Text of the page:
Recognise Bank completes £5m professional BTL refinance deal
The funding was for a family-owned investment company, and the loan was a five-year fixed rate priced at 3.49 per cent with a loan to value (LTV) of 50 per cent.
The client was introduced to the lender by Nick Bennett, managing director of real estate financing consultancy Navitaur Limited.
Jackie Skelt, Recognise Bank’s regional director of London and Midlands, said that this was one of its first professional BTL deals, as well as its largest to date, and it proved its personal approach was “really powerful” as it was able to complete the deal quickly.
She added: “We know that many advisors struggle getting large BTL portfolios financed with some other lenders, because they don’t have the expertise or one to one relationships needed to complete such large deals. We are already seeing a lot of interest in the new product.”
The lender entered the professional BTL market last week after a trial with a small number of advisers. Its range is aimed at those with four properties or more and has a five-year fixed rate and variable rate option.
At the time, Recognise Bank said that there were over £20m in deals completed or still in progress.
Rates for the range start from 3.49 per cent, with a minimum loan size is £100,000 and maximum loan size of £5m. The maximum LTV is 75 per cent and it is available for new acquisitions and refinancing existing portfolios.
Paragon Bank reduces BTL mortgage rates
The reductions across 80 per cent LTV products include a five year fixed-rate reduced to 3.95 per cent from 4.09 per cent and a five year fixed-rate 80 per cent LTV green mortgage (available for EPC A-C properties) reduced to 3.85 per cent from 3.99 per cent.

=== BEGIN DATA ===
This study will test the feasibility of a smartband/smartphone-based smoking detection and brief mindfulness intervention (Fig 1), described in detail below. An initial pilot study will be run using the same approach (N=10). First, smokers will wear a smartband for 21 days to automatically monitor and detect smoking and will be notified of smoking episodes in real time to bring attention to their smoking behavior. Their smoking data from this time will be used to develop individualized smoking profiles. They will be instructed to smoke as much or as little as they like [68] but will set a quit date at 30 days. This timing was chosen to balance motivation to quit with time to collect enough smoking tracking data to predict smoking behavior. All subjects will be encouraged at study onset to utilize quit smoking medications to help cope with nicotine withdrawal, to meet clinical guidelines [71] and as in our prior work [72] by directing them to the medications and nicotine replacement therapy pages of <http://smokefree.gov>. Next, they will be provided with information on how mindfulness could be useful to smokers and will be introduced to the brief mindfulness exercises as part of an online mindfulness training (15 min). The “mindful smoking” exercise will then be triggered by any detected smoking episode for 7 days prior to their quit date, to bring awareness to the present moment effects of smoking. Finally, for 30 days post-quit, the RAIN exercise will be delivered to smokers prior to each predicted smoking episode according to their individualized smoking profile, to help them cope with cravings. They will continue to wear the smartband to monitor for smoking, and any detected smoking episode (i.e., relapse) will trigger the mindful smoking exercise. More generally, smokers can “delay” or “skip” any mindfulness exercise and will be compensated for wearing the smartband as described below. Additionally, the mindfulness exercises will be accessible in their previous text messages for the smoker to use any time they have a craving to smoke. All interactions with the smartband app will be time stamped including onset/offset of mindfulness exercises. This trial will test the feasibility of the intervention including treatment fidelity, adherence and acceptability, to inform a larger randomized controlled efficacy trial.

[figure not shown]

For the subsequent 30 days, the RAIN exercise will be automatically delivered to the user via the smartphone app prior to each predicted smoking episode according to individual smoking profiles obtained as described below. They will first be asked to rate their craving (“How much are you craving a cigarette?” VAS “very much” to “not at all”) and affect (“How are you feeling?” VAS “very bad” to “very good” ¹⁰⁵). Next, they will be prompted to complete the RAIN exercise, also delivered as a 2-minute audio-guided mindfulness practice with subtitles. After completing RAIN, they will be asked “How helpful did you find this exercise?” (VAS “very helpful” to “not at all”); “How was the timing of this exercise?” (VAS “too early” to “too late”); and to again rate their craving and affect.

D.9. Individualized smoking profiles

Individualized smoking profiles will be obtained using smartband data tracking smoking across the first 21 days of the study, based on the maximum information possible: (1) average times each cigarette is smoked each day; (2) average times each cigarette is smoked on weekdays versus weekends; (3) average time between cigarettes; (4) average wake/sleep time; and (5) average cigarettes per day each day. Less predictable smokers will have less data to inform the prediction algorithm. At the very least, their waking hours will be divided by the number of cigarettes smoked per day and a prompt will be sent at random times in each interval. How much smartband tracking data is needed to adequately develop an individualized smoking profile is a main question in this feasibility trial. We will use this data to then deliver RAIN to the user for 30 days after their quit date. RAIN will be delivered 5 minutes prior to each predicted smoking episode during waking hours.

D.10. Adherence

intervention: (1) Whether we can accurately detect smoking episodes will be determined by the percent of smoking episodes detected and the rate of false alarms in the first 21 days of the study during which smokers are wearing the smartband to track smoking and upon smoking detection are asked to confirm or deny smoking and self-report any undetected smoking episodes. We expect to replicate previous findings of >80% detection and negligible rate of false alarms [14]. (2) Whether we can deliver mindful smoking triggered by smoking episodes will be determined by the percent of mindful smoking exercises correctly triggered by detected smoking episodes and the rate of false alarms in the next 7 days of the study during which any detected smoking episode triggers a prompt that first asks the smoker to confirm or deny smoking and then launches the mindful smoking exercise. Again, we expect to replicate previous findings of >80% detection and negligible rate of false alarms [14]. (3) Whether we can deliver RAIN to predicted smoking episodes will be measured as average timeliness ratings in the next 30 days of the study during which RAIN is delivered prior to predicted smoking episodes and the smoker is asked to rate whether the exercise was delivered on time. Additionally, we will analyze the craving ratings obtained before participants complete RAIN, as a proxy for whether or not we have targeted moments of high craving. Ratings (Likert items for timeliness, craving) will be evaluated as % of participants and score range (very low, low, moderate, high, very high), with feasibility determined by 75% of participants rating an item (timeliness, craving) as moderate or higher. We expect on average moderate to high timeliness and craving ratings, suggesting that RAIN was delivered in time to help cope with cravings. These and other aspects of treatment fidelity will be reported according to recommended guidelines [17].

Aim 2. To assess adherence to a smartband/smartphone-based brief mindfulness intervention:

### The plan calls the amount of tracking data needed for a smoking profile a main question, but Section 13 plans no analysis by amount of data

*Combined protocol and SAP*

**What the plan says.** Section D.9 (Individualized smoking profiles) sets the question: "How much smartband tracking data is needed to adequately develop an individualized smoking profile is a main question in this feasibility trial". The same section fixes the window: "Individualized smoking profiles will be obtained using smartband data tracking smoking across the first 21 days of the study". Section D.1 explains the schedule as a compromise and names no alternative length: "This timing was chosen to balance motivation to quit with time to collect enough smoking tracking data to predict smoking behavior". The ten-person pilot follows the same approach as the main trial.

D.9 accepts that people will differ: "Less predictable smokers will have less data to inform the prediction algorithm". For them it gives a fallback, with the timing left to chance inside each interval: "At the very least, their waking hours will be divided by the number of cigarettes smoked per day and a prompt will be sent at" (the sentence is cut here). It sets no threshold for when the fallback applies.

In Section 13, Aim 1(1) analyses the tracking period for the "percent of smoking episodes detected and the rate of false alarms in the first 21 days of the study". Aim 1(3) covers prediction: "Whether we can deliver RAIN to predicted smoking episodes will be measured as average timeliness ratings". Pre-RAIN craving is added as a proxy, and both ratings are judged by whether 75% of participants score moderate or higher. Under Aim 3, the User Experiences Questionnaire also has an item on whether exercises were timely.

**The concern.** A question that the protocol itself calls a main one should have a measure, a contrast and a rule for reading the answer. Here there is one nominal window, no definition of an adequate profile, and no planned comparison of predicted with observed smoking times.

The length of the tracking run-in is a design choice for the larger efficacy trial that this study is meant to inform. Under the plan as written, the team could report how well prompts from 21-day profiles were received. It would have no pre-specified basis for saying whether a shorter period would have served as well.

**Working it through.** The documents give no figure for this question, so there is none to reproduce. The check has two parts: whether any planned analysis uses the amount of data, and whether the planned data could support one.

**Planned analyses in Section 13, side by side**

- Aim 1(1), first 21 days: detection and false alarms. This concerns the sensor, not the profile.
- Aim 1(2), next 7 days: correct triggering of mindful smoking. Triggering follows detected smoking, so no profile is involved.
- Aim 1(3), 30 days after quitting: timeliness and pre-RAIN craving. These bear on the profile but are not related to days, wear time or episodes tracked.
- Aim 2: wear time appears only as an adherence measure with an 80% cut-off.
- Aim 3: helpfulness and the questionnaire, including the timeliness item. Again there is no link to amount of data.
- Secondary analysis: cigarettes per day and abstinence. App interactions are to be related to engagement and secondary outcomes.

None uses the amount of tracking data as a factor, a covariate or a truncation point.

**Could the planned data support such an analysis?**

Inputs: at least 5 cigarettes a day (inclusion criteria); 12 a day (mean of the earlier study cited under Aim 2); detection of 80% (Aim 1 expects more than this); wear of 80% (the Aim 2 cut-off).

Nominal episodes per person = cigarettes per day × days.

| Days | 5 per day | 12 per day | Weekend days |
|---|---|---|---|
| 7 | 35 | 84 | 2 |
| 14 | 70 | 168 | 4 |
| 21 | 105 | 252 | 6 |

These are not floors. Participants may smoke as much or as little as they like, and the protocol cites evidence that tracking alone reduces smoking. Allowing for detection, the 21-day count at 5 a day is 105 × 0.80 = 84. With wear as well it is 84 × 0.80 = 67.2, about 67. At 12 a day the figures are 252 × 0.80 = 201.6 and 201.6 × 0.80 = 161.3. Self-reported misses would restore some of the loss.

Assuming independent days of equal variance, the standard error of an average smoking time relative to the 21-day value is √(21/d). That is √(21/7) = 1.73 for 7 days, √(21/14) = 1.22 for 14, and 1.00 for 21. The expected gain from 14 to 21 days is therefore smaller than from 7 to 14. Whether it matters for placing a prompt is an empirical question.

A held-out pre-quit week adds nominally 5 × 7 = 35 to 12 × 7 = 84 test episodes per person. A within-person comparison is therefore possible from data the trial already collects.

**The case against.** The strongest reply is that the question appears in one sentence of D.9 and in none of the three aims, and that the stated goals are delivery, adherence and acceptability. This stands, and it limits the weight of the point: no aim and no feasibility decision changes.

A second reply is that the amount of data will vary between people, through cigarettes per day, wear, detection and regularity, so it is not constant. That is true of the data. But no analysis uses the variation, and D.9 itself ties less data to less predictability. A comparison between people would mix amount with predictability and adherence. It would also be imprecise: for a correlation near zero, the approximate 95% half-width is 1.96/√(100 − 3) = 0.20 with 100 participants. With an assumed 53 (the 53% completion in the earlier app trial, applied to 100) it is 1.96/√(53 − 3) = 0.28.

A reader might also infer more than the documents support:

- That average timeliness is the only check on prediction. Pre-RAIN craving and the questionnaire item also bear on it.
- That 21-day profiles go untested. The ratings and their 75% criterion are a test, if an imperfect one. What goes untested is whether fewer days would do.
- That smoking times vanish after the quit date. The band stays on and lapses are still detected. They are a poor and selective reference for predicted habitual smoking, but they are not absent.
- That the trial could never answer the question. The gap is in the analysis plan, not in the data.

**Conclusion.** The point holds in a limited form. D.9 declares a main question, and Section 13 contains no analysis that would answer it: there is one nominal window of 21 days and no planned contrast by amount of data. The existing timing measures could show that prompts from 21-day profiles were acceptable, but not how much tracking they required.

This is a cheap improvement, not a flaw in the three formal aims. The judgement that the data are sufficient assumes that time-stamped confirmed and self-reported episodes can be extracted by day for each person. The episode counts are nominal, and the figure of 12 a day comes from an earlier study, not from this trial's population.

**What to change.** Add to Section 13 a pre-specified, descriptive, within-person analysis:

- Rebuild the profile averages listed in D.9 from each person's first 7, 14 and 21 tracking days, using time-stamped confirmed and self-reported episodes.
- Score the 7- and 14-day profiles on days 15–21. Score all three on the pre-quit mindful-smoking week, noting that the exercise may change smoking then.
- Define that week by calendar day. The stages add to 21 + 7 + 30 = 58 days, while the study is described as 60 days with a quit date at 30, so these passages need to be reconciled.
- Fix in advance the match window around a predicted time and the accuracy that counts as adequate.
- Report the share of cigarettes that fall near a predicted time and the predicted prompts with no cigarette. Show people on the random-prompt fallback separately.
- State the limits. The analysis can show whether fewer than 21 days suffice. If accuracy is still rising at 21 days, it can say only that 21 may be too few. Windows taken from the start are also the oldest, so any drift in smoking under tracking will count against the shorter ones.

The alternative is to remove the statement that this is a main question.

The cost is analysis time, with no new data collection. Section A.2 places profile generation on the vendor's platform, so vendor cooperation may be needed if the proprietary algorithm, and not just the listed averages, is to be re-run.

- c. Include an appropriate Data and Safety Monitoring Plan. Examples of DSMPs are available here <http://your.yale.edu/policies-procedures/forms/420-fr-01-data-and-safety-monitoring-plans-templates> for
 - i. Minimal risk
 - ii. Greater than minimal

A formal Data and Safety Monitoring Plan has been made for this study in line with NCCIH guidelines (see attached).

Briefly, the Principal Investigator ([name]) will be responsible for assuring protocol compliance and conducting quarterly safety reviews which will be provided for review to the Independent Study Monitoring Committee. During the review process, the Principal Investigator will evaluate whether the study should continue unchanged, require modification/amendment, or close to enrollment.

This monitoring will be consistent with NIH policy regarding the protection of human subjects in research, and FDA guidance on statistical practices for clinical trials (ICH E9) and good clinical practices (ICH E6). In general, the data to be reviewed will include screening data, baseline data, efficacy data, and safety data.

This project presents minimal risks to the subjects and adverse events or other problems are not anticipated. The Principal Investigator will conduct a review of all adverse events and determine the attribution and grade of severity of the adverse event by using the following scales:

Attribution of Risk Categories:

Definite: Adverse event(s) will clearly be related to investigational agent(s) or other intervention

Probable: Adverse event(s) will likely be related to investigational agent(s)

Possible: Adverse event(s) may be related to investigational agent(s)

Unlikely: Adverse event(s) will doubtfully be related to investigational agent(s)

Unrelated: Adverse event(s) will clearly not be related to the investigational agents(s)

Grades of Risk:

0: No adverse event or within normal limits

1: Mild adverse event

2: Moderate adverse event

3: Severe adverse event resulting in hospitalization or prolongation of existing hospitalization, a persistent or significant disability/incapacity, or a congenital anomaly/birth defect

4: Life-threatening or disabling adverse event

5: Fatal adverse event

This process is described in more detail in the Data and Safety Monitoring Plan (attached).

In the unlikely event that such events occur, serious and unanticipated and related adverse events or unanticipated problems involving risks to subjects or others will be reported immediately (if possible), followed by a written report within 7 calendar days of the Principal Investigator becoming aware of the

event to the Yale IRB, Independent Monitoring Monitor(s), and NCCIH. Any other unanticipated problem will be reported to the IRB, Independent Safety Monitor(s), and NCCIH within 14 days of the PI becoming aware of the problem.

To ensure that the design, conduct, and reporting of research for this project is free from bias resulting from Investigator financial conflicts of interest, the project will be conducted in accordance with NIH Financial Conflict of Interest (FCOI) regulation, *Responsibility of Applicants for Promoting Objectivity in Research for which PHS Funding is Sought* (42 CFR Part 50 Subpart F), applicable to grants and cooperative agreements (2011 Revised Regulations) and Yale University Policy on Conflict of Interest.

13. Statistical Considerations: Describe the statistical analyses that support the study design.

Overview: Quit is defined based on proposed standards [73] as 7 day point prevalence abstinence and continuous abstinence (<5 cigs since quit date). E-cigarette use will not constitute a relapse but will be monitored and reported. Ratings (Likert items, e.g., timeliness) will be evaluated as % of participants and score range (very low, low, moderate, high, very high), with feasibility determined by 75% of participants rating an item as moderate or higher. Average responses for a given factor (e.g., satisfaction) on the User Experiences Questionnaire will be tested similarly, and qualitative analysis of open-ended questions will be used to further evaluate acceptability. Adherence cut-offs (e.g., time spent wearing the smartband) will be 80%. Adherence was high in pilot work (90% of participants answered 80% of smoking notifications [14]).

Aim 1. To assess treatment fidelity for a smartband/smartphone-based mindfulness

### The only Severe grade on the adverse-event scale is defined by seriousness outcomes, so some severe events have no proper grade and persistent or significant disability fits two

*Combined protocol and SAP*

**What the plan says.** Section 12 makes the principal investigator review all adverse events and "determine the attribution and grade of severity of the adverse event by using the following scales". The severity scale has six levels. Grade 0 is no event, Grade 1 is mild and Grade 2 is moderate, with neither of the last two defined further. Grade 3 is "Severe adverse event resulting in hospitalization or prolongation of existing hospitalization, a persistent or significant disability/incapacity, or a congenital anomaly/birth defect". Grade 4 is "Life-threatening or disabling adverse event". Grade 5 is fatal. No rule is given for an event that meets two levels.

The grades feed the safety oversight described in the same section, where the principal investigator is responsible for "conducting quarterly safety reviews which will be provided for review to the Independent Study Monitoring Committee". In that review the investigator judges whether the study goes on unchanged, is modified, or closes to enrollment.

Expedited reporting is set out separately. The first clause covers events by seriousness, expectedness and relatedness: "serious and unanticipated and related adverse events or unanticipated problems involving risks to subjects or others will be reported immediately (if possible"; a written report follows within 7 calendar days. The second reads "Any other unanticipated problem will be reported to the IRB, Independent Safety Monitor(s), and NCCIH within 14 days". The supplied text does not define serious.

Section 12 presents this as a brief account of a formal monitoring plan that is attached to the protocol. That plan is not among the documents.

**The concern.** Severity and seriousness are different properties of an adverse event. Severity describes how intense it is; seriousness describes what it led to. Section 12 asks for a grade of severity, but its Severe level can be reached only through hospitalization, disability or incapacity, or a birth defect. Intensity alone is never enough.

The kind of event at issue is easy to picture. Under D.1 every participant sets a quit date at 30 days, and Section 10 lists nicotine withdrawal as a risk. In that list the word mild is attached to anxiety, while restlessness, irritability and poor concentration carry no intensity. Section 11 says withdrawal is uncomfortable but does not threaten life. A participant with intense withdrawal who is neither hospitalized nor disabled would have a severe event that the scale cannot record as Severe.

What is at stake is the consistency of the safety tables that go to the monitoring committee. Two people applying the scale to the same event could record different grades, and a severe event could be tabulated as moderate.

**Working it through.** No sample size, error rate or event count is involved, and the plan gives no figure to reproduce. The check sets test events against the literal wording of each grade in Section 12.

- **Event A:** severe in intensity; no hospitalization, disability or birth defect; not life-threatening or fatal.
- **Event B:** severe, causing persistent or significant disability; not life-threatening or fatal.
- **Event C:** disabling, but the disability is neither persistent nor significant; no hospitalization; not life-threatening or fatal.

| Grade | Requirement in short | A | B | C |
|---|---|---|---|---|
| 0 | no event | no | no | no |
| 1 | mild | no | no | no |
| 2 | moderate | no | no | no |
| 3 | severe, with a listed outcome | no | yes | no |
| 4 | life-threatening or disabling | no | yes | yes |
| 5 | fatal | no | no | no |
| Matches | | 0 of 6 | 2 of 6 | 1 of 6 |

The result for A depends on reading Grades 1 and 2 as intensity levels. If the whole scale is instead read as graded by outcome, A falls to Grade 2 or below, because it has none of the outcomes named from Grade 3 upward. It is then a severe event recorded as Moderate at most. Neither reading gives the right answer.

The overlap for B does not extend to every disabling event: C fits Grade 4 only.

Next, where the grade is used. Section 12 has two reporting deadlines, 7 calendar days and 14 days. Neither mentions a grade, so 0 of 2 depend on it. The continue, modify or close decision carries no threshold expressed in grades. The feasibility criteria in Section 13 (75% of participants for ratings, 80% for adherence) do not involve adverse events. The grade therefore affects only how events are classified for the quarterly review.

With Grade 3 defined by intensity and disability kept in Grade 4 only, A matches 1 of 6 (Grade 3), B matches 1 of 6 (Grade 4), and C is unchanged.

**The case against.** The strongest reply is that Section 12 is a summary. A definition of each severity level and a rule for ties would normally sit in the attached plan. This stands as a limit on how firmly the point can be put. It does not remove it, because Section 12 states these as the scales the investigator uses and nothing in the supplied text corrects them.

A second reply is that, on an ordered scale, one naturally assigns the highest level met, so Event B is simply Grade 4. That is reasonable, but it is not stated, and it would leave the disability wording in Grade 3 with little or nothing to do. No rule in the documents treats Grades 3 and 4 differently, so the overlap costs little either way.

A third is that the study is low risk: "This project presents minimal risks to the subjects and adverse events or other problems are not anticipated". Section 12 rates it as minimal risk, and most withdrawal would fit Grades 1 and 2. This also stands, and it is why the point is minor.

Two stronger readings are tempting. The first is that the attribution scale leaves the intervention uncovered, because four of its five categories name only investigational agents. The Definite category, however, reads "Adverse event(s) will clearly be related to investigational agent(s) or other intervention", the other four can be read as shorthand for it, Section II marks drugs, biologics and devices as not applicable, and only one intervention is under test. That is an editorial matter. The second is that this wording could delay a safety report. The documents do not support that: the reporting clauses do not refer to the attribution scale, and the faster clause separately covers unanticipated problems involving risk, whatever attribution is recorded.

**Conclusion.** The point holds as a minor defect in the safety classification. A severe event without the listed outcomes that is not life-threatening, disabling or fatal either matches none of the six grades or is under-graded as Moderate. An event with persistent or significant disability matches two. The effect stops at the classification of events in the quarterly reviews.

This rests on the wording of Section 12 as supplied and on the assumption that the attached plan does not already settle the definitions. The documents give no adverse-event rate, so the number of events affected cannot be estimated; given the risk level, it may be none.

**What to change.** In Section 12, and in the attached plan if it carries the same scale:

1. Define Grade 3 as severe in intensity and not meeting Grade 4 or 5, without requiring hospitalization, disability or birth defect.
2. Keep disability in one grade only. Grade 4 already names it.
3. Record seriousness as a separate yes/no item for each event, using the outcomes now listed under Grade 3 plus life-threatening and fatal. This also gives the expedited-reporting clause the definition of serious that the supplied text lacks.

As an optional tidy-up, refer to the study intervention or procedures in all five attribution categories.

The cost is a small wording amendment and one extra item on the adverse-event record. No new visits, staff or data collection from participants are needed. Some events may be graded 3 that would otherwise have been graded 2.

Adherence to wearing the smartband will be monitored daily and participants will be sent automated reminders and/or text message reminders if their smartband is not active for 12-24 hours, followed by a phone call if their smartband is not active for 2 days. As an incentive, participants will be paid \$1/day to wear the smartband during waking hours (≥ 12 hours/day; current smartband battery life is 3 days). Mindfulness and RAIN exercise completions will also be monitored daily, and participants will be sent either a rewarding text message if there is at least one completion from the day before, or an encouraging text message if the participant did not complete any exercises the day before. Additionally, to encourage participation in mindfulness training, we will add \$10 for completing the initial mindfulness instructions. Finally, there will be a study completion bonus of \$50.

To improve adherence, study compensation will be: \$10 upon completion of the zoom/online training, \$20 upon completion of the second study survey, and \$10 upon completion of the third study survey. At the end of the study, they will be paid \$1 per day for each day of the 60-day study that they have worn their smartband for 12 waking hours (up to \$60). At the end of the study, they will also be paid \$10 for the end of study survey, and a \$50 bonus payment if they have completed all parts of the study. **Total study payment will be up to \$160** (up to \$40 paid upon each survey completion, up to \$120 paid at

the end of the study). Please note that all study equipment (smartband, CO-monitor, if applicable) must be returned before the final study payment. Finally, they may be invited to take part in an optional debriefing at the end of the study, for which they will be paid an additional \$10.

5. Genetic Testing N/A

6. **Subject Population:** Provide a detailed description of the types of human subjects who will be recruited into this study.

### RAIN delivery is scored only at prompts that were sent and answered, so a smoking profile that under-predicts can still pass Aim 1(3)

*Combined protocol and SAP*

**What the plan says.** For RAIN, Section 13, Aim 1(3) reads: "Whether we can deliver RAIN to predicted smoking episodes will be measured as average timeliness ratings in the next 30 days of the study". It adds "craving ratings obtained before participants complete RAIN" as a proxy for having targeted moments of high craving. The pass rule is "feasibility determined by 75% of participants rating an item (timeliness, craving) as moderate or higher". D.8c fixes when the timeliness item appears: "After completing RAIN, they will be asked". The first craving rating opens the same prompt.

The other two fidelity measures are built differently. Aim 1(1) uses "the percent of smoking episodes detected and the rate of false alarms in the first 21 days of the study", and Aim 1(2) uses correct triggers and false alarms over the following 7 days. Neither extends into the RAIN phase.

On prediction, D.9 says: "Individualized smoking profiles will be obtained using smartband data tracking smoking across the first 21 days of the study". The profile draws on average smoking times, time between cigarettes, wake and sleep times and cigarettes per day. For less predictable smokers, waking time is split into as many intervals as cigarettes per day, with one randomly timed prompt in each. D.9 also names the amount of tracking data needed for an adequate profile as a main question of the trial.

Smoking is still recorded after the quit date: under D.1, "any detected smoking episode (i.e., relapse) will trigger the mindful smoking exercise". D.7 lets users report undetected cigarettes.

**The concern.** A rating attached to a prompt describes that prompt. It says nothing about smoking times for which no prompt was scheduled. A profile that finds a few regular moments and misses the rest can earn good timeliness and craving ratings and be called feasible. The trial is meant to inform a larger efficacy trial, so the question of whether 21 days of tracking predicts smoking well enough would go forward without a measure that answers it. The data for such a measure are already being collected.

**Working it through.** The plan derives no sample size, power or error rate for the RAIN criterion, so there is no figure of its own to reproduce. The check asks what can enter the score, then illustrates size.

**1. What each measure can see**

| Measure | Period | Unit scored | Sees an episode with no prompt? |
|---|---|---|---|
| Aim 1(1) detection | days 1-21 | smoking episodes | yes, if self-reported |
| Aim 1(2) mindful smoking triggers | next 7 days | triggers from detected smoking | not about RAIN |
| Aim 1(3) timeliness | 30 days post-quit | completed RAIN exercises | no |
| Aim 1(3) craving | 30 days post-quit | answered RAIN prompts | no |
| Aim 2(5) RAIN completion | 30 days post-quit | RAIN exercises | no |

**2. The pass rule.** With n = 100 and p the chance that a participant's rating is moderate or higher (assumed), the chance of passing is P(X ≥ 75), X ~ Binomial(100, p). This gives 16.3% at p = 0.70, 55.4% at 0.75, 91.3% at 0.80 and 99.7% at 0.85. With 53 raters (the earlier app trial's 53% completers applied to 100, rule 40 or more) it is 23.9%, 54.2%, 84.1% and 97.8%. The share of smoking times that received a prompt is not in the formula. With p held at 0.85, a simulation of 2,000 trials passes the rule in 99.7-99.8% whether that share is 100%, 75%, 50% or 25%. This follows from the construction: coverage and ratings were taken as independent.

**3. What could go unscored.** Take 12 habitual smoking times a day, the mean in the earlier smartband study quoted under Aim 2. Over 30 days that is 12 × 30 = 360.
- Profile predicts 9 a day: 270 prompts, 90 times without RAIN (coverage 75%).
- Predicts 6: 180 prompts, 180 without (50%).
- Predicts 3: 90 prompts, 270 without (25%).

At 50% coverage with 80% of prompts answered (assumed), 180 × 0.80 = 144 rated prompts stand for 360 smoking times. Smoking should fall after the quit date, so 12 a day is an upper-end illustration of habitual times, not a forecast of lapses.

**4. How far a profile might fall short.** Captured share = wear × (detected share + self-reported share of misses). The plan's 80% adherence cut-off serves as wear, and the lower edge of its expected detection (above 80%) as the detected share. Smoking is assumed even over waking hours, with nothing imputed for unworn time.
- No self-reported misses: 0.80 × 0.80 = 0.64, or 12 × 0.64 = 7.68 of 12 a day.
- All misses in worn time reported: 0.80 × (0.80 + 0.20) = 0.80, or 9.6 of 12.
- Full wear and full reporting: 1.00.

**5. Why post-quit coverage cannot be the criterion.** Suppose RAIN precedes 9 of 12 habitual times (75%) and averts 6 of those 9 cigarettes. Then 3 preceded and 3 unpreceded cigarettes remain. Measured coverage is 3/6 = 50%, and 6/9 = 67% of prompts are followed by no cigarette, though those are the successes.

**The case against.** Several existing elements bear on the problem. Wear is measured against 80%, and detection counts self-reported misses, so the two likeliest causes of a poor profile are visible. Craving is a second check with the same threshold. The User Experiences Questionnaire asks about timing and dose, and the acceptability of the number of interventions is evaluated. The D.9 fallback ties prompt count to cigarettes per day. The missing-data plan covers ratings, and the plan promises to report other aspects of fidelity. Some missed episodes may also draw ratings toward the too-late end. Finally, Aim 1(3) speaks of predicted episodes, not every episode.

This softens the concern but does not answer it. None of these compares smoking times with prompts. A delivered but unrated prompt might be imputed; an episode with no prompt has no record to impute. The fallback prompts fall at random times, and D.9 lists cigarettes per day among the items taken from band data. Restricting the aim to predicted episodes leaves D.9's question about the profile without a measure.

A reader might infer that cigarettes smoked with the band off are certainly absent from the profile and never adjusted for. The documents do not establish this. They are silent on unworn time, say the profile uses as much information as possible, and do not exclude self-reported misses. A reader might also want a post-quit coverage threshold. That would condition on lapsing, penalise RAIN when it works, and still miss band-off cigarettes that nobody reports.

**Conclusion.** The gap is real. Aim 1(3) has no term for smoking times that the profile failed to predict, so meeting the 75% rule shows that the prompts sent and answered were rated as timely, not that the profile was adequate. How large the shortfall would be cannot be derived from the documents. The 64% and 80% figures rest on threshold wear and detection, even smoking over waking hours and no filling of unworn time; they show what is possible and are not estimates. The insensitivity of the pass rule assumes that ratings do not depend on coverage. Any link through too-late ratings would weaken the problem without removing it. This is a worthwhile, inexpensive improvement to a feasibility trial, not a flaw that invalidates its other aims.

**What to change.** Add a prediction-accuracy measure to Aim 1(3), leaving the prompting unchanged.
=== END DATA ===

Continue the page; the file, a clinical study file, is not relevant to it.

Both of these products incur nil product fee and include a free valuation and £350 cashback.
The reductions across 75 per cent LTV products include a five year fixed-rate reduced to 3.15 per cent from 3.35 per cent and a five year fixed-rate green mortgage (available for EPC A-C properties) reduced to 3.05 per cent from 3.25 per cent.
Product fees for the 75 per cent LTV deals are charged at £1,995 and both products feature free valuations, no application fees and £750 cashback.
Moray Hulme (pictured) mortgage sales director, said: “Landlords are looking to add to portfolios to satisfy growing levels of tenant demand.
“We have re-priced some of our rates to provide investors with some competitive mortgages at 75 per cent and 80 per cent LTV.”
The products, for professional BTL landlords with four or more mortgaged BTL properties, are available for those operating as limited companies or individuals. They are suitable for financing houses in multiple occupation (HMOs), single self-contained units (SSCs) and multi-unit blocks (MUBs) as well as holiday let properties.
PRS changes will result in BTL remortgage surge next year – Rowntree
The dramatic drop in purchase activity was not seen to the same degree in remortgage figures – industry figures show the £2.8bn written for purchases in June fell to £800m in both July and August, while remortgaging dropped from £2.5bn to £1.9bn across the same timeframe.
A lasting legacy of the pandemic means that we’re still seeing plenty of people moving after reassessing what they want in a home. Landlords are modifying portfolios in response, maybe catering to renters who want more space for homeworking or even equity rich former owner-occupiers, turning to the flexibility of private rented sector (PRS) property to try before they buy in a new, unfamiliar area.
Despite this, I think that remortgaging will continue to be an important driver of business in the coming months. From early 2022 a wave of five-year fixed rates mortgages, taken out in 2017, are set to mature.
In January 2017, the Prudential Regulation Authority (PRA) introduced new underwriting standards. The new rules aimed to address the risk of weaker credit standards that were emerging in the market, with many lenders not taking a landlords’ wider property and business interests into account.